I am developing a reasonably complex iOS Application. To rationalise development, I have begin developing each module as a standalone project, which are then composed together in the top-level Application project, resulting in a tree of dependencies.

I have taken this approach successfully before, but this time around have a shared dependency (C) which causes a problem:

   / | \
  B  C  D
 / \     \
C   E     C

Where A is the top-level Application project, and C is a 'Core Library' of functions. This core library is a dependency of A itself, as well as modules B and D. The resulting multiple complilation causes duplicate symbols in the build folder and failed linking.

Now, I can be pragmatic and just remove the reference from A, as this will be compiled into the build folder by B anyway, and if D wasn't involved, this would just work. But how do I go about resolving the duplication of C dependency from B and D? The B and D projects still need a reference to C when I compile them standalone, but there is a clash when compiled twice in the context of A.

I can imagine some convoluted solution using objcopy and giving them unique prefixes, but this would be somewhat inefficient as it's the same code. I could live with this, but is there a better way? Perhaps some compiler or linker flag to reuse an existing symbol in the build folder if one exists, instead of compiling again?

Thanks for any advice.

  • Technically, this is the same question as: stackoverflow.com/questions/11784917/… ...but it has not been adequately answered. May 28, 2013 at 21:12
  • I cant see the problem, a static library, when being built does not link against other libraries but exposes dependencies which are resolved only when that library is linked against an executable. In your case "A". It appears that B, C, D, E are NOT static libraries, otherwise your question would not make sense.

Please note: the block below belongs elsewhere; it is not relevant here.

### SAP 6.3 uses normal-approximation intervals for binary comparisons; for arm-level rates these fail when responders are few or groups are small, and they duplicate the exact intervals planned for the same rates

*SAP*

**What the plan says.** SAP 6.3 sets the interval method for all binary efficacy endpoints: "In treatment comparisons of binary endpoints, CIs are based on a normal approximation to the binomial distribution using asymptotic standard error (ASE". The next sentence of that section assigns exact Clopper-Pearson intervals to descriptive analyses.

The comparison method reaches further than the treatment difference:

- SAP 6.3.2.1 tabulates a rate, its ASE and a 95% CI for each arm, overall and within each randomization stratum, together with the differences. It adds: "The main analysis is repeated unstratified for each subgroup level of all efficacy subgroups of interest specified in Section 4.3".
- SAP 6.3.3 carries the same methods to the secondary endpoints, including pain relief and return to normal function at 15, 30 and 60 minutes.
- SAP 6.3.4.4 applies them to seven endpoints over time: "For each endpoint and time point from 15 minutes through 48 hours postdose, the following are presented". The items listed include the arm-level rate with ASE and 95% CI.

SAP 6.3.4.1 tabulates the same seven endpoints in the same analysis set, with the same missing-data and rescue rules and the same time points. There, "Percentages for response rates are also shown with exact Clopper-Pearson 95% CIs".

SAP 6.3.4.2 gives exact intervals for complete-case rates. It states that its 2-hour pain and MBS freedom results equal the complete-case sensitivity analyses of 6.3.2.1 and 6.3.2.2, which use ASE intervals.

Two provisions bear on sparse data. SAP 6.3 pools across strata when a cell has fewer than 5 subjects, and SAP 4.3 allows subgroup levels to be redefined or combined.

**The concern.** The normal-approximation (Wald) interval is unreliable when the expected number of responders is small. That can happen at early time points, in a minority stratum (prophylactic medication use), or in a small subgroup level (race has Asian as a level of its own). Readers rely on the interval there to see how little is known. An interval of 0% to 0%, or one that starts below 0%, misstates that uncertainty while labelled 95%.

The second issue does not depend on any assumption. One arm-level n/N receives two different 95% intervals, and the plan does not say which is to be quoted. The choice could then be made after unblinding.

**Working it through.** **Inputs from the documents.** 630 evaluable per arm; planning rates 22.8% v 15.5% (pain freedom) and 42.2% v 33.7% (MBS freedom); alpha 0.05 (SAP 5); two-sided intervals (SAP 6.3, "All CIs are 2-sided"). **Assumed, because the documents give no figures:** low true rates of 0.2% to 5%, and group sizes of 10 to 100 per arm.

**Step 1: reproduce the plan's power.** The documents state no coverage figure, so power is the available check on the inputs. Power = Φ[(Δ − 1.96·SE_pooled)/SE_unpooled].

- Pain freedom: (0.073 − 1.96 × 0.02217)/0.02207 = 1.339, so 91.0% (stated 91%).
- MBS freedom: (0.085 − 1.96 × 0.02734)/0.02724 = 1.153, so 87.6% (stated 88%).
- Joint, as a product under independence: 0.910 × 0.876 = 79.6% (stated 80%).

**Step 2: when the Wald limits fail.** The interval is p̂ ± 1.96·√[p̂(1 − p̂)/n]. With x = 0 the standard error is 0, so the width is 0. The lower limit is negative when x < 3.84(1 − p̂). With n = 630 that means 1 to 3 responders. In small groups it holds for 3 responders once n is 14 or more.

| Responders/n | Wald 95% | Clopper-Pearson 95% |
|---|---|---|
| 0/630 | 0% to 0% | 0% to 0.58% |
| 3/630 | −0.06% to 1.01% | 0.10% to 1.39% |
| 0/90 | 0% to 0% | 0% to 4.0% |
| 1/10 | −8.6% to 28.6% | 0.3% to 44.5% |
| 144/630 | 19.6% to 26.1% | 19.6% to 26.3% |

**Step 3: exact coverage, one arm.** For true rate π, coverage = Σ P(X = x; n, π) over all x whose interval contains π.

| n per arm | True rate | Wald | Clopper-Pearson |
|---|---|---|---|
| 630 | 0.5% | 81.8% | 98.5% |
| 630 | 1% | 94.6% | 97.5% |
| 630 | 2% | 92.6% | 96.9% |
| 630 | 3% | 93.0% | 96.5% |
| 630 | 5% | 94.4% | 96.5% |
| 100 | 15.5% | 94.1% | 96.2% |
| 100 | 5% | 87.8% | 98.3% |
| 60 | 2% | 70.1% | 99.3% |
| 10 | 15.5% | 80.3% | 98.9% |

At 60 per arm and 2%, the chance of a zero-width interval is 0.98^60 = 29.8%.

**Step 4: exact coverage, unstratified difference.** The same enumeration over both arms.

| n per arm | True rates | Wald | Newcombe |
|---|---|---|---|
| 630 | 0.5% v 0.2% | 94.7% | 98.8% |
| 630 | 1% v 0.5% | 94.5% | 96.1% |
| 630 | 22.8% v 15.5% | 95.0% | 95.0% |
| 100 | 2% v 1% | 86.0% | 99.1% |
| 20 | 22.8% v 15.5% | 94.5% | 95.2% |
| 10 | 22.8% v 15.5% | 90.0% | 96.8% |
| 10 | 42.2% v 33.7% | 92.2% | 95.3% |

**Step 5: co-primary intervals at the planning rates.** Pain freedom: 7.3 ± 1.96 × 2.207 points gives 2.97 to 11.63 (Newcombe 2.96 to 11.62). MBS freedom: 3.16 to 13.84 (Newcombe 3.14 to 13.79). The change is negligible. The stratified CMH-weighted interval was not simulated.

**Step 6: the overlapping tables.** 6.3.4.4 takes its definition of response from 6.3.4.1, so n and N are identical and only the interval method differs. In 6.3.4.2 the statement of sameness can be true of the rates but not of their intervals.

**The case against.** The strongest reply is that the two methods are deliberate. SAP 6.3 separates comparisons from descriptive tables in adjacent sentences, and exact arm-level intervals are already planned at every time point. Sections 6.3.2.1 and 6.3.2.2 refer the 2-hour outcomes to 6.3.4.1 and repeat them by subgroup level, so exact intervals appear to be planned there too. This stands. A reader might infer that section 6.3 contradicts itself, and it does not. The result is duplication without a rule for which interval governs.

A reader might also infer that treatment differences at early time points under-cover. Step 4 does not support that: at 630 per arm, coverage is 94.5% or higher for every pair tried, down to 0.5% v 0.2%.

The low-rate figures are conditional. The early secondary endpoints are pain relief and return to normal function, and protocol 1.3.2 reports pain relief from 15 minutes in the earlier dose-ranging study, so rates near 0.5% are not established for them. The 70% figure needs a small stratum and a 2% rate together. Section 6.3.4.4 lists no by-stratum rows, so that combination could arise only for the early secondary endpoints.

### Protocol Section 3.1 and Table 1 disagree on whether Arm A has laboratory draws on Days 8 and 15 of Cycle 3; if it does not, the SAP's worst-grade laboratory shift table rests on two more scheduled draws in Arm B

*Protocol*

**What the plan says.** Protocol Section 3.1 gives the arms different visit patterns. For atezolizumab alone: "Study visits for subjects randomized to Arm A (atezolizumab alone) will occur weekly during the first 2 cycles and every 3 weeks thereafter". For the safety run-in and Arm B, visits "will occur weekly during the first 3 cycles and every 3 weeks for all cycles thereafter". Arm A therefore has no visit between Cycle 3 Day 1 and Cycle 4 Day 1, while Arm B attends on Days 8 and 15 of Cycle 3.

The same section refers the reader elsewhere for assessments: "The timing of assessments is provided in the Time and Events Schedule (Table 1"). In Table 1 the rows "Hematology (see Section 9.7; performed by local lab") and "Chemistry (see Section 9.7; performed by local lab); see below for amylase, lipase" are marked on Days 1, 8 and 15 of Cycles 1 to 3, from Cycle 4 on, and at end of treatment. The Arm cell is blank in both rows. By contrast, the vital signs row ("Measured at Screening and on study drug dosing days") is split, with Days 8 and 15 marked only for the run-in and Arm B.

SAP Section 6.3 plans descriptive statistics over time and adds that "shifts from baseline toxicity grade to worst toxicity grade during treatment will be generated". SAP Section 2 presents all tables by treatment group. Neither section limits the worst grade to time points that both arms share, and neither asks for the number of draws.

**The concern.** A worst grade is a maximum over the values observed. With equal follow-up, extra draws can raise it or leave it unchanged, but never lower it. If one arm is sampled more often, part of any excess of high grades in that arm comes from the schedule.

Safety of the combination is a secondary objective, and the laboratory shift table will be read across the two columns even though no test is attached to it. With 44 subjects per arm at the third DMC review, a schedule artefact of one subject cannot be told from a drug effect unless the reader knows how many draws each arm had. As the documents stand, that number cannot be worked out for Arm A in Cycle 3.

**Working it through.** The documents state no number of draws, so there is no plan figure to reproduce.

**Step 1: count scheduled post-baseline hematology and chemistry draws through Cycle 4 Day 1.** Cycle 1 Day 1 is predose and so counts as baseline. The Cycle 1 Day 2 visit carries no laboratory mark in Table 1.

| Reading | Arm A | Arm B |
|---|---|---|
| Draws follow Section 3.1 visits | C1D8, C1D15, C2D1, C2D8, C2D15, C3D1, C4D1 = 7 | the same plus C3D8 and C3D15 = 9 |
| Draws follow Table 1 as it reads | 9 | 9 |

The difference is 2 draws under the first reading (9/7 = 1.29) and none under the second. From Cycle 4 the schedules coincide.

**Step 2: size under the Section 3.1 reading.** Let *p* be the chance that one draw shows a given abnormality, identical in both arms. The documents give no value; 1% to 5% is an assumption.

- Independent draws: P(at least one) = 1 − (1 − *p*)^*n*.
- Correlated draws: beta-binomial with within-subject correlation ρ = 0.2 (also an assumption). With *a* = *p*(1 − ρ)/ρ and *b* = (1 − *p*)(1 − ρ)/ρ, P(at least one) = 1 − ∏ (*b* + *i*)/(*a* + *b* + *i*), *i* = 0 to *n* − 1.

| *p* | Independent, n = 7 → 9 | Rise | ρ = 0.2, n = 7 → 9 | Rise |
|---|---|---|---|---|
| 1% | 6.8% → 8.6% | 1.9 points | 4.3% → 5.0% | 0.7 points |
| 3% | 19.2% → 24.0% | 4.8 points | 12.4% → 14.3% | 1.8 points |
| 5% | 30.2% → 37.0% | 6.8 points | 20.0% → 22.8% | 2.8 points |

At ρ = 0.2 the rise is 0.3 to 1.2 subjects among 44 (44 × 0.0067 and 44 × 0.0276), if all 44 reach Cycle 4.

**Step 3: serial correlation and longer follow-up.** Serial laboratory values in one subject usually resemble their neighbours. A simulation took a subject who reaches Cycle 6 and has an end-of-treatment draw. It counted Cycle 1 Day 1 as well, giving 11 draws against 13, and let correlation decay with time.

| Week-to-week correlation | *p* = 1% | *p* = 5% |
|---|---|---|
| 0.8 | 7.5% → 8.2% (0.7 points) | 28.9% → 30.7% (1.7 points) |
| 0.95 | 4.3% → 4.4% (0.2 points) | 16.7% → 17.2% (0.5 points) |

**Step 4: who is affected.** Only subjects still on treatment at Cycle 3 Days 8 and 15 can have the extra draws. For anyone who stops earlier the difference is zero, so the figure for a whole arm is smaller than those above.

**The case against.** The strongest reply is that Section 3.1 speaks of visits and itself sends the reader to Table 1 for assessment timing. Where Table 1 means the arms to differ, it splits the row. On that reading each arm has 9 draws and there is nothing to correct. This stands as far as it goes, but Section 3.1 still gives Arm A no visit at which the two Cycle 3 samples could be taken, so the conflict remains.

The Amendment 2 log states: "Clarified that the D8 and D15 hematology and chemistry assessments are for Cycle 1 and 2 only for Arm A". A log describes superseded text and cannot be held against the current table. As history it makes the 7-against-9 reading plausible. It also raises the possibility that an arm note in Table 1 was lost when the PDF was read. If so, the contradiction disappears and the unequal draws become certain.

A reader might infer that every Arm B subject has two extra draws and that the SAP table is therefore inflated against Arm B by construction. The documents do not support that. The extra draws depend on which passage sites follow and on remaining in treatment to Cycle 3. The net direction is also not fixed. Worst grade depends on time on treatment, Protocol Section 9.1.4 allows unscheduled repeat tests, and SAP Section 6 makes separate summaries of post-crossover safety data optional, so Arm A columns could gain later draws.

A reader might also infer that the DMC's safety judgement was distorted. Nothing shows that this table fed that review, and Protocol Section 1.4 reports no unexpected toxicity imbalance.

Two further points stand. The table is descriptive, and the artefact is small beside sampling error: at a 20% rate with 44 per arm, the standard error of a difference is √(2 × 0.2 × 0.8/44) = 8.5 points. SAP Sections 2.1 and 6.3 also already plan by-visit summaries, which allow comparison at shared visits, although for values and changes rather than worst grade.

– Till
    May 28, 2013 at 21:26
  • @Till: "a static library, when being built does not link against other libraries". Yes, it does, that was precisely the problem! Anyway, I have since solved this issue by explicitly omitting the linking stage for targets below the top-level, which then does result in the behaviour you describe. Oct 4, 2015 at 12:31
  • yeah, I know that sometimes this is done resulting into a so called "convenience library" - however not that common and just as you say, usually avoidable.
    – Till
    Oct 5, 2015 at 12:32

1 Answer 1


The solution that worked best for me was having two targets in each module project: <TargetName> and one I called <TargetName>-NoLink.

These two targets are identical, except that the linking stage is omitted in -NoLink. As a result, only the intermediate .o files are created, and the build can progress all the way to the root project, which finally is linked to all modules.

The linked target <TargetName> remains, retaining the flexibility to link all dependencies at any point in the tree, producing a standalone .a file for any module.

Your Answer

By clicking “Post Your Answer”, you agree to our terms of service and acknowledge you have read our privacy policy.

Not the answer you're looking for? Browse other questions tagged or ask your own question.